In opposition to this theory, Dumezil pointed out the related myths and legends among other Indo-Germanic peoples[the Romans, Indians] and interpreted the Vanir wars as a result of this as the social conflict within a society in which the hierarchical followers of the kings[=Aesir?] and the farming population [for whom the vegetation cult and magic were of significance] stood against each other. Only through the pact of peace between these social classes-which in the myth of the Vanir wars indeed take on a central position-was the ordered social and religious structure of the Indo-Germanic society created[Dumezil, de Vries]."
Interestingly as a side point the land where the Aesir came from according to Snorri`s etymology in which he mixes together classical, christian and Germanic elements was Asia, called Asaheimr or Asaland, the capital of which is Asgard.
Now what light does Celtic mythology throw upon this issue?
Charles Squire in his The Mythology of the British Islands states: "We also find them seperated into two opposing camps, a division common to all the Aryan religions. Just as the Olympians struggled with the Giants, the Aesir fought the Jotuns, and the Devas the Asuras, so there is warfare in the Gaelic spiritual world between two superhuman hosts."
Interestingly in the above paragraph Squire does not refer to the opposition in the early days between the Aesir and the Vanir but after their union these two clans became known collectively as the Aesir. This may be because of the more dominating warrior role of the Aesir clan. Although this clan were warrior Gods, is the reason why they failed to win the war due to the Vanir being more numerous? The myths do not clarify this issue for us but if the Vanir represent a more numerous settled agricultural population and the Aesir a less numerous but a warrior elite much more skilled in the arts of warfare it could explain the lack of a decisive outcome in the war.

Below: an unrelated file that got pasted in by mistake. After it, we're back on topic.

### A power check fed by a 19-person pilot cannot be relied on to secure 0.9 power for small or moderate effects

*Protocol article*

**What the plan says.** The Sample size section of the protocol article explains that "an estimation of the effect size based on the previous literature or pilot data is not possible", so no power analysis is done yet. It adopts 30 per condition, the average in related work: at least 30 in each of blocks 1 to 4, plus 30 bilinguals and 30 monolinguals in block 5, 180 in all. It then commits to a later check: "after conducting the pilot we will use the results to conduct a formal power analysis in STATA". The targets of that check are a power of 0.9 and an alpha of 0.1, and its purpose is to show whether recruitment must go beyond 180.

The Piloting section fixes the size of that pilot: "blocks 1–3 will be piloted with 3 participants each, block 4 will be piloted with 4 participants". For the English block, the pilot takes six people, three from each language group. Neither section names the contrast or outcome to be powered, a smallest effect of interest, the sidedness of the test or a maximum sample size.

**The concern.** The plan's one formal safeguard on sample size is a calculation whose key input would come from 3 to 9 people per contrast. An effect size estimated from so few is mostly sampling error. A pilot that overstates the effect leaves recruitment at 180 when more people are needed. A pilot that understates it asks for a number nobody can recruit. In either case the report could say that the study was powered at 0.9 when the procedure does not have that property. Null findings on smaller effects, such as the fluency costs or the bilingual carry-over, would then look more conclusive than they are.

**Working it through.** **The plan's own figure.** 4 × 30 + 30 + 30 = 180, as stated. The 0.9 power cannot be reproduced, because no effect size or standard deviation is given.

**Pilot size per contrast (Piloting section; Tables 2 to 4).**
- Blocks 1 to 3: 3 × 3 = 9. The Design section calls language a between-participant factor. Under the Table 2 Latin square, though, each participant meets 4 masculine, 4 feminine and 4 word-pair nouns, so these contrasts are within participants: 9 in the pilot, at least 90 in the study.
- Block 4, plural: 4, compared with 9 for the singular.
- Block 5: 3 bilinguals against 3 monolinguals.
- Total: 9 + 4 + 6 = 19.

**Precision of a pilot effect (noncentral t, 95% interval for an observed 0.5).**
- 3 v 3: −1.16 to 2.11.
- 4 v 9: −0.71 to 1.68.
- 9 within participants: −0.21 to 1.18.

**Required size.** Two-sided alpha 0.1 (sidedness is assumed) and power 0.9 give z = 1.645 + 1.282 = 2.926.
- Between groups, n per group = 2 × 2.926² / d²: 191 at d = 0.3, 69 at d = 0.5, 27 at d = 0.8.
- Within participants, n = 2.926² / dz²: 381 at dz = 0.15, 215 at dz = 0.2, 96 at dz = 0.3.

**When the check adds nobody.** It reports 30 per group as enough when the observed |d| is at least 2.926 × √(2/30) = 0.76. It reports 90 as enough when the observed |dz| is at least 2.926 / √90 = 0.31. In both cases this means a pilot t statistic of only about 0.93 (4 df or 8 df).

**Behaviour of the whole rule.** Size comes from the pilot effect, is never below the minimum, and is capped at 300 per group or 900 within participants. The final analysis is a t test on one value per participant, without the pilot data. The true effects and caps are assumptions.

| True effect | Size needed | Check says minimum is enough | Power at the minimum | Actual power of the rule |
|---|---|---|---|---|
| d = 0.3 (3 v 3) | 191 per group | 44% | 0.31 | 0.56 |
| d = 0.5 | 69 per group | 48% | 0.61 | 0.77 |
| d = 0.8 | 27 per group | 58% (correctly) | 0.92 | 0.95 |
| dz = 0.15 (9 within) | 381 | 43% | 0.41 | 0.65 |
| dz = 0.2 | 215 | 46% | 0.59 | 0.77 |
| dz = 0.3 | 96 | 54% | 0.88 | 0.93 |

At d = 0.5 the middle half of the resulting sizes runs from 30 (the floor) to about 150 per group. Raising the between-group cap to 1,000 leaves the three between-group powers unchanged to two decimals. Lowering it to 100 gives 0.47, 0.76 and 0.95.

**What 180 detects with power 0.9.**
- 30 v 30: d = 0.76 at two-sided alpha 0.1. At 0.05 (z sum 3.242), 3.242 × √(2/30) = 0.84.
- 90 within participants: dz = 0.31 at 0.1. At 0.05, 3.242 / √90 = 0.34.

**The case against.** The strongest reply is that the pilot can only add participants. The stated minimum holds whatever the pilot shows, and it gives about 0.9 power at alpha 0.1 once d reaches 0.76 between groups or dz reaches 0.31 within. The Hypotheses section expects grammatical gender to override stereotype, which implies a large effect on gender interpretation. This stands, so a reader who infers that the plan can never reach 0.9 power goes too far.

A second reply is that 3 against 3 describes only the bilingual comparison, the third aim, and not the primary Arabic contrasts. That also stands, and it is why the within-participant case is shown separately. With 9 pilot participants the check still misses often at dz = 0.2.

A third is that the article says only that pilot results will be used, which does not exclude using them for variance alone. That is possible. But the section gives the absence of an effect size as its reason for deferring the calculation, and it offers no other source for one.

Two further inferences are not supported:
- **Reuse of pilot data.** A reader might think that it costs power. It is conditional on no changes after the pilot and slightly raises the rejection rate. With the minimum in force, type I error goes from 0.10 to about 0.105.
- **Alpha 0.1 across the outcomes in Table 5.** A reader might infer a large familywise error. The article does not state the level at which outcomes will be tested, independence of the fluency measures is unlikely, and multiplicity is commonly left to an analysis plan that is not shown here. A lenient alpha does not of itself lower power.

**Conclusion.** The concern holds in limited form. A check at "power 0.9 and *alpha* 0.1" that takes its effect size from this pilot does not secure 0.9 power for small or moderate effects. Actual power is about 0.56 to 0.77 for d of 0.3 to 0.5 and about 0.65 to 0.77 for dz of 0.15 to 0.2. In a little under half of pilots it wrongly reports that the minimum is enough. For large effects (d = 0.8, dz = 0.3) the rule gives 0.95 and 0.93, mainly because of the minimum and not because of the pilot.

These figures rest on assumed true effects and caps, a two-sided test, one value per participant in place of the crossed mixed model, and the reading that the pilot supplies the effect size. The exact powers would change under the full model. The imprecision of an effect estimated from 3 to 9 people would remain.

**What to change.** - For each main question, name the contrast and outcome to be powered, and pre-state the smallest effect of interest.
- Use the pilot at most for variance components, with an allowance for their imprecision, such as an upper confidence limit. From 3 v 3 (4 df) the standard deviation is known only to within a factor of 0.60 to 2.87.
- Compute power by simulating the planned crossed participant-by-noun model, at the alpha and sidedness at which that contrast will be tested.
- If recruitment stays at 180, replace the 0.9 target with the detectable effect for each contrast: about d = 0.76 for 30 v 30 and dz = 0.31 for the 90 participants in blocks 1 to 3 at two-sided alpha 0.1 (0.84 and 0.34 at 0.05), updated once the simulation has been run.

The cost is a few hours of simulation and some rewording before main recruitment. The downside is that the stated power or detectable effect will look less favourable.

The new collective Aesir went on to fight further battles with the Giants, resulting ultimately in the climatic battle of Ragnarok. Could the Giants also in some way represent a residual older population still not assimilated or conquered by the Aesir?
Irish mythology knows of up to seven invasions of Ireland by various races of divine, semi-divine or human races. The Book of Invasions is a record of this mythical and semi-historical series of invasions and colonisations.
British Celtic mythology recognises two clans of Gods, the Children of Don which is cognate with the Irish Tuatha De Danann[the people or tribe of the Goddess Danu] and the followers of a Goddess called Domnu; their king is her son Indech. They are more popularly known as the Fomors. Tuatha is cognate with the Germanic Teut The Tuatha De Danann were not the first race of Gods to arrive in Ireland. The Celtic myths recognise two earlier extinct races, the Race of Partholon and the Race of Nemed. Both races expired after each fell victim to a mysterious plague.
Squire states: "Just as the largest Iberian tribe was called the `Men of Domnu`, so the Fomors were called the `Gods of Domnu`. Thus eternal battle between the gods, children of Danu, and the giants, children of Domnu, would reflect, in the supernatural world, the perpetual warfare between invading Celt and resisting Iberian. It is shadowed, too, in the later heroic cycle. The champions of Ulster, Aryans and Gaels par excellence, have no such bitter enemies as the Fir Domnann of Munster and the Fir Gaillion of Leinster. A few scholars would even see in the later death-struggle between the High Kings of Ireland and his rebellious Fenians the last historic or mythological adumbration of racial war."